Address correspondence and reprint requests to Dr. Kelly C. Lee, School of
Pharmacy, Loma Linda University, 11262 Campus Street, West Hall 1333,
Loma Linda, CA 92350; e-mail: email@example.com
Copyright © 2005 by AAN Enterprises, Inc.
Localization and lateralization of the focal findings did not
predict response to therapy or neurologic outcome.
port on the treatment response and outcomes of SE
in the HIV/AIDS population. Previous studies in the
general population have shown that advanced age
and acute etiologies are associated with greater mor-
bidity and mortality.5,6Additionally, studies have
consistently shown an association between SE dura-
tion and neurologic outcome. The type and severity
of the underlying pathology undoubtedly confound
this observation. Nevertheless, animal studies sug-
gest that SE of longer duration may result in poorer
response to initial treatment.7Although we found an
association between SE duration and mortality, our
study design does not allow us to determine whether
there is an independent association. Although there
To our knowledge, this is the first re-
was no clear difference in etiology for our patients
who died compared with those who survived, the
trend toward lower CD4 counts in patients who died
is suggestive of a more severe underlying disease in
these patients. Perhaps due to our more homoge-
neous population, age did not predict mortality in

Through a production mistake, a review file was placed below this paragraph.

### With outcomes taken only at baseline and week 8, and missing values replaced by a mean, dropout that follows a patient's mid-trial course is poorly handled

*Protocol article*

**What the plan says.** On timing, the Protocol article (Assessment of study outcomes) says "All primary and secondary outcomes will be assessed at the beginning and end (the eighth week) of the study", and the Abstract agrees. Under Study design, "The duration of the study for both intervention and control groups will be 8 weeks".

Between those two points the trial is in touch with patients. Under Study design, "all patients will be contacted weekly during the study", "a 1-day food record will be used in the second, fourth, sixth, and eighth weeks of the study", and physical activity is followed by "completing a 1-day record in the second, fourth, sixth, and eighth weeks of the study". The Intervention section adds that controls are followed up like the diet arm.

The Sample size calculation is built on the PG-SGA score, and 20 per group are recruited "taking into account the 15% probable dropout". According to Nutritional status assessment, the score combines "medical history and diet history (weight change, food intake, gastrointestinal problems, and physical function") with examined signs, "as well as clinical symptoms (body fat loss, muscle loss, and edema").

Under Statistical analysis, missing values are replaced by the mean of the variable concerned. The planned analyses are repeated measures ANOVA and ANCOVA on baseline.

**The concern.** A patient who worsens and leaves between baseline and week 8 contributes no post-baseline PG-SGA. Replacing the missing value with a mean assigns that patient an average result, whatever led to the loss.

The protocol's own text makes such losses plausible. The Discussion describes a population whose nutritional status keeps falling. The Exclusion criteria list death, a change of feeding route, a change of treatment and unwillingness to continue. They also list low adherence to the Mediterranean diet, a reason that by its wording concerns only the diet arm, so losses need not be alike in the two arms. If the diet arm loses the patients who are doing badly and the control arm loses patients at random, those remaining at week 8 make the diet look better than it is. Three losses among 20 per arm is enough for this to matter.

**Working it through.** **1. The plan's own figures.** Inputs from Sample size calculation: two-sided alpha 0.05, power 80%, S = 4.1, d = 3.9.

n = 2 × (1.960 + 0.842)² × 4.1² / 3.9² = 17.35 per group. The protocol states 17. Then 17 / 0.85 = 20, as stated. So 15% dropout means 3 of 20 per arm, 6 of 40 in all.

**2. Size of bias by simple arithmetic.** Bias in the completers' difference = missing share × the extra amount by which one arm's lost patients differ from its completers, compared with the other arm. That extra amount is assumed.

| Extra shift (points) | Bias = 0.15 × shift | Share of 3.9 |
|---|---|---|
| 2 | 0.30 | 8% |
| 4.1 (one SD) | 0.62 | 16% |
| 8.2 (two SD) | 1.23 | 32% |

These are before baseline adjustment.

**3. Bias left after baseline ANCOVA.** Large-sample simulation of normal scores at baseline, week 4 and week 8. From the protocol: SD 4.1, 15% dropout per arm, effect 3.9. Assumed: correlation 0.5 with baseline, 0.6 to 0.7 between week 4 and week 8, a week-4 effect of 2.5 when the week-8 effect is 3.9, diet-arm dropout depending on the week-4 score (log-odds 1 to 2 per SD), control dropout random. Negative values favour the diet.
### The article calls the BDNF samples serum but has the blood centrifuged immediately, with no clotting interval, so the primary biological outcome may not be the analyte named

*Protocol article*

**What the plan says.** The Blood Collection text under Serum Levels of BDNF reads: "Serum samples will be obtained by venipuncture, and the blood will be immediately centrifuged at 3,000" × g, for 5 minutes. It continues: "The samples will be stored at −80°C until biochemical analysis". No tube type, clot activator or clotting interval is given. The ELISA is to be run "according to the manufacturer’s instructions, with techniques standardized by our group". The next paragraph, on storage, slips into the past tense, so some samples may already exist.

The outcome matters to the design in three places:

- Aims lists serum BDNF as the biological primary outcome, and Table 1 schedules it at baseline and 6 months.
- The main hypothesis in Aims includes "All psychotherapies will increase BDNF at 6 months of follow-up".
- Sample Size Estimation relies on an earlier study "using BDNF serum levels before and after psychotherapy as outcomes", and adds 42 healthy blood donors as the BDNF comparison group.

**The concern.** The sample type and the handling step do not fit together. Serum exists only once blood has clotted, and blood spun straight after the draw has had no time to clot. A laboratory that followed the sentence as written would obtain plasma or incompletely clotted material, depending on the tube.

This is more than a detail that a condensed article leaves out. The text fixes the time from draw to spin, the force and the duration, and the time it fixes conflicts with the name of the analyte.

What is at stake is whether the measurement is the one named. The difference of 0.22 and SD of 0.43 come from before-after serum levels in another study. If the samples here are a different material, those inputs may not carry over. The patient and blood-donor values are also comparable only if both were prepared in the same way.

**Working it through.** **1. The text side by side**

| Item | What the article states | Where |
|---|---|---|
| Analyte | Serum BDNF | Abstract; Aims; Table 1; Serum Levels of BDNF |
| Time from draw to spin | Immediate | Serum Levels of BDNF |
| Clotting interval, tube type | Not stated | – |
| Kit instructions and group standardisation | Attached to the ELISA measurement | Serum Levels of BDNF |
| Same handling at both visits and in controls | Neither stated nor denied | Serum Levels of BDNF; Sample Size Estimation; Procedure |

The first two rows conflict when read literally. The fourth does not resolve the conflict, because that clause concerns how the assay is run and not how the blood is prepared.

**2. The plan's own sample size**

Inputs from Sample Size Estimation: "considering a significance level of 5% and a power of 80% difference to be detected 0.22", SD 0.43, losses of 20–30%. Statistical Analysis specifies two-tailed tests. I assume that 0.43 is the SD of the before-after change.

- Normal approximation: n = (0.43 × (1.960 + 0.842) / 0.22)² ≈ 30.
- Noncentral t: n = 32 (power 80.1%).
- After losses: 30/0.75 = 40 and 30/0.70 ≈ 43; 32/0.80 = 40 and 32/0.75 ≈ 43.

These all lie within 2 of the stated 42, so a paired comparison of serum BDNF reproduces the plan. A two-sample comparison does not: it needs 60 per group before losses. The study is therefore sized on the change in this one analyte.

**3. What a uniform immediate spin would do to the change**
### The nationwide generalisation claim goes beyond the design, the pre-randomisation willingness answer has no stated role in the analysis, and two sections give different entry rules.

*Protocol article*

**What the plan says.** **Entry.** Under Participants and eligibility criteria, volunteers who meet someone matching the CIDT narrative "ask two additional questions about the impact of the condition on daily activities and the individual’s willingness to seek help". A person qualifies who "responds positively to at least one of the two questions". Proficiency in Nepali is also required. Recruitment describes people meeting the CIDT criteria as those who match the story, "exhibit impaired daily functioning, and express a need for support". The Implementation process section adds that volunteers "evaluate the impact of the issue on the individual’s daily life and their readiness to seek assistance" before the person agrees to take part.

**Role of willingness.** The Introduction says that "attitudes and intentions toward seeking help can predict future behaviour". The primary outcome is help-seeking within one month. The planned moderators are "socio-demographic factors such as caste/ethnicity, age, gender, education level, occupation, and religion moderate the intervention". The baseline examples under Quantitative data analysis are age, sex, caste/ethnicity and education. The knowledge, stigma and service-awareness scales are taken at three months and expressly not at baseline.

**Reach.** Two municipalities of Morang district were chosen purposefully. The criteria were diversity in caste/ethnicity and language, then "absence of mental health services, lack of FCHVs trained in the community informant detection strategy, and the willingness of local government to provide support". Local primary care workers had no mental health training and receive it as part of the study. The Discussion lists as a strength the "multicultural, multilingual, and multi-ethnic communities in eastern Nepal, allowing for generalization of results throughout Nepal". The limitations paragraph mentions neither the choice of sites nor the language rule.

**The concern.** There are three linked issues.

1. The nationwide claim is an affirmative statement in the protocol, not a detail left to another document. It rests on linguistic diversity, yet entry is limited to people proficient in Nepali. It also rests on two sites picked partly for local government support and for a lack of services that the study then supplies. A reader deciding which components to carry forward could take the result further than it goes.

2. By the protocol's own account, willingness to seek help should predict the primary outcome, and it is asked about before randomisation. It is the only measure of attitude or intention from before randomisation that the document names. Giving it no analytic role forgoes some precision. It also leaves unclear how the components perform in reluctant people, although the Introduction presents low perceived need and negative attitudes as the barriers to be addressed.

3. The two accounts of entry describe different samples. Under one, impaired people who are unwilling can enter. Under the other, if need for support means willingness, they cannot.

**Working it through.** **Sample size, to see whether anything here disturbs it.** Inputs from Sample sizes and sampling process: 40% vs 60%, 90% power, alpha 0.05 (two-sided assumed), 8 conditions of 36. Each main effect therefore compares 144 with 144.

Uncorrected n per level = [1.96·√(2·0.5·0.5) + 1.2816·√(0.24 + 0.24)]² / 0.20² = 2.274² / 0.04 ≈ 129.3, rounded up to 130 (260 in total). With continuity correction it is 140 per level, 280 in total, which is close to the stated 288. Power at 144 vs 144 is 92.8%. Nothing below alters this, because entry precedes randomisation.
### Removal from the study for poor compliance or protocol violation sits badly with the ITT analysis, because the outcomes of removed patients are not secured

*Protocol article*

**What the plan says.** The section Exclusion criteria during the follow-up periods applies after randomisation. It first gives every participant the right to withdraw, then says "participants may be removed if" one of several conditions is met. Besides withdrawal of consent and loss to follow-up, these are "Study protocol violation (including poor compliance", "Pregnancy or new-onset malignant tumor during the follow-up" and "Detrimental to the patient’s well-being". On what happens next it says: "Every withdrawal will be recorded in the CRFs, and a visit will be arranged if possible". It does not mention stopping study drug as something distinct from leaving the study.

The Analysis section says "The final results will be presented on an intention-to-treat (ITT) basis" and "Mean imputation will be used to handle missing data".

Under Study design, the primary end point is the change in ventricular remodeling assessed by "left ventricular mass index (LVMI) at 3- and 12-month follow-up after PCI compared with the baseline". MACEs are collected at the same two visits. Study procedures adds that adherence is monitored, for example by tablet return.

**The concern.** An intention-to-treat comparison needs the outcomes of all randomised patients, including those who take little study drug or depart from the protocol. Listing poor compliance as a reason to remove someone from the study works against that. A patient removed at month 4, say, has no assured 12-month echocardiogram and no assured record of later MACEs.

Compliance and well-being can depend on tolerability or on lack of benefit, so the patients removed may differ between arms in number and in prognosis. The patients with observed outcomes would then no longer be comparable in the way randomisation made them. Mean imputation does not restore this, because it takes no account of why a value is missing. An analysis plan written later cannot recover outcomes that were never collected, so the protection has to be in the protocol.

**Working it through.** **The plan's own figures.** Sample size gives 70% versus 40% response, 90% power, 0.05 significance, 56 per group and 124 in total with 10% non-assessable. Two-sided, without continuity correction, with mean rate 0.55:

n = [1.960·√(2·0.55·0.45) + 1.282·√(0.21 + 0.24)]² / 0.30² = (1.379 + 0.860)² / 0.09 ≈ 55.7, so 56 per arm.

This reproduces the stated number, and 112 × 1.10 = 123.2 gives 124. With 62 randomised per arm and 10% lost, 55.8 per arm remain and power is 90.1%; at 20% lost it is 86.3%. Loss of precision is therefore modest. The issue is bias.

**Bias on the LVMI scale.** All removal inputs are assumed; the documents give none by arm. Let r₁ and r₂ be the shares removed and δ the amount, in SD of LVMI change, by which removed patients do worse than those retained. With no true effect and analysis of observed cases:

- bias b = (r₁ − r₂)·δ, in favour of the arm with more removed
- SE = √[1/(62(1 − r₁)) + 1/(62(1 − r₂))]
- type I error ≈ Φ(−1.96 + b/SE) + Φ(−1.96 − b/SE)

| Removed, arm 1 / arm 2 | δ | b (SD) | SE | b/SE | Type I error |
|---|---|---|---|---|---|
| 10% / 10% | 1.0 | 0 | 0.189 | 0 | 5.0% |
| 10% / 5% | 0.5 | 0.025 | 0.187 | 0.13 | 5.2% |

Despite the fact that most patients received effec-
tive treatment promptly, many patients died or de-
veloped new neurologic disability. The mortality rate
was approximately twice that found in a previous
study of unselected patients with SE from the same
Table 1 Characteristics of HIV-infected patients with status
epilepticus (n ? 42)*
Sex, n (%)
Male 38 (91)
Median age SD (y)39.5 ? 7.4 (range 30–61)
Ethnicity, n (%)
Asian/Pacific Islander1 (2)
White 21 (50)
Other 2 (5)
Seizure history, n (%)
Previous seizures19 (45)
Location at time of SE onset,
Out of hospital 28 (67)
In hospital 14 (33)
HIV disease status, n (%)
HIV infected, non-AIDS6 (14)
CD4 count at the time of SE†Mean 103.9/mm3? 181.9
?200/mm3: 28 patients
200–500/mm3: 5 patients
?500/mm3: 1 patient
* Percentages of patients may not equal 100% due to rounding.
AIDS defined as HIV-infected and CD4 ?200/mm3and/or
presence/history of AIDS-defining diagnosis.10
† Represents only 34 patients in whom CD4 counts were
SE ? status epilepticus, CD4 ? CD4? lymphocyte.
Table 2 Etiologies of status epilepticus in 42 patients with HIV
Subtotal for CNS infections
Antiepileptic drug withdrawal or noncompliance6
Nonspecific HIV disease2
Total for all etiologies
* Patients may have had more than one etiology.
† History of medically refractory epilepsy and admission antiepi-
leptic drug blood levels within the usual therapeutic range.
Figure. Overall neurologic function at discharge compared
July (2 of 2) 2005
hospitals.8This may be due to the underlying HIV- Download full-text